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Modern Attitudes Toward the Relationship of the Brain to Behavior

PERCIVAL BAILEY, M.D.
AMA Arch Gen Psychiatry. 1960;2(4):361-378. doi:10.1001/archpsyc.1960.03590100001001.
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Question: Does brain think, and do nerves feel, and is there intelligence in matter?

Answer: No, not if God is true and mortal man a liar.

—Mary Baker Eddy

There was a time, not so long ago, when a psychiatrist was expected to be psychobiologically oriented,93 but today any young man applying for a position in psychiatry is almost certain to be asked, as one of the qualifications, whether he is psychodynamically oriented. It is proper, in the beginning of our discussion, to inquire what is the meaning of the term “psychodynamically oriented”; what is its frame of reference? “Meaning in ordinary language signifies the object referred to by a certain word.”99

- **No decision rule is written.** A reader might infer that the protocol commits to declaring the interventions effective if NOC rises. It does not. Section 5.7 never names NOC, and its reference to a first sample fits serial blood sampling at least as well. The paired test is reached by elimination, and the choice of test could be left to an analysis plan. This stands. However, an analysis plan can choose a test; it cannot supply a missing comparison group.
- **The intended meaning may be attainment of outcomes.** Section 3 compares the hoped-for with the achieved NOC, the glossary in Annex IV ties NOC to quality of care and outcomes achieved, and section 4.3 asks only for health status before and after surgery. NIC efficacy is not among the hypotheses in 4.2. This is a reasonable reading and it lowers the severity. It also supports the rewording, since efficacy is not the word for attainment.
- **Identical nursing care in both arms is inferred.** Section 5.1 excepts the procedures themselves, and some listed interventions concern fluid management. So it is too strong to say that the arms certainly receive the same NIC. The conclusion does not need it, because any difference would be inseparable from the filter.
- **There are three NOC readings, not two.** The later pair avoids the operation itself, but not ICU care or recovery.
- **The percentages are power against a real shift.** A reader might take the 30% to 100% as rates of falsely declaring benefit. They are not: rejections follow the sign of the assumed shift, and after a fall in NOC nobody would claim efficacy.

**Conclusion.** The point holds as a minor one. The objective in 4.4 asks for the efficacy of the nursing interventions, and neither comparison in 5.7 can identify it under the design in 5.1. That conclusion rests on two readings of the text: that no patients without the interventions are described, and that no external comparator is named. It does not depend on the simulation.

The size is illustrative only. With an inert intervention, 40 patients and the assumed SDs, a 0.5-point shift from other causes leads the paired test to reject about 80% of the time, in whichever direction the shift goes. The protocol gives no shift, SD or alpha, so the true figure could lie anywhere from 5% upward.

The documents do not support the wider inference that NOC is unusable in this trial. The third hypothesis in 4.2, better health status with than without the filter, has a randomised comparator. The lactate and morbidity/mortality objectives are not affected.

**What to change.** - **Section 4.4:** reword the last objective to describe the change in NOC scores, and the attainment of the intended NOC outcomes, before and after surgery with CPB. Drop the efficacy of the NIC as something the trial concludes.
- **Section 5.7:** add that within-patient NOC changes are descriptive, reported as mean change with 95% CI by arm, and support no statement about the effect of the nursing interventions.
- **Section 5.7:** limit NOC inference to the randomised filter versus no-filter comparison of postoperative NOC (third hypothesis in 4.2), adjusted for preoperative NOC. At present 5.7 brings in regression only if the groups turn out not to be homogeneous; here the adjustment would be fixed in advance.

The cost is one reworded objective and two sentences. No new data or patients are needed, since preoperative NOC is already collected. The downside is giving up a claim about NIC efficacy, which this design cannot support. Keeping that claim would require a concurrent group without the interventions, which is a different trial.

It seems that there is no generally accepted definition of psychodynamics, but those addicted to this form of explanation have in common that they believe psychic events to have power to create behavior

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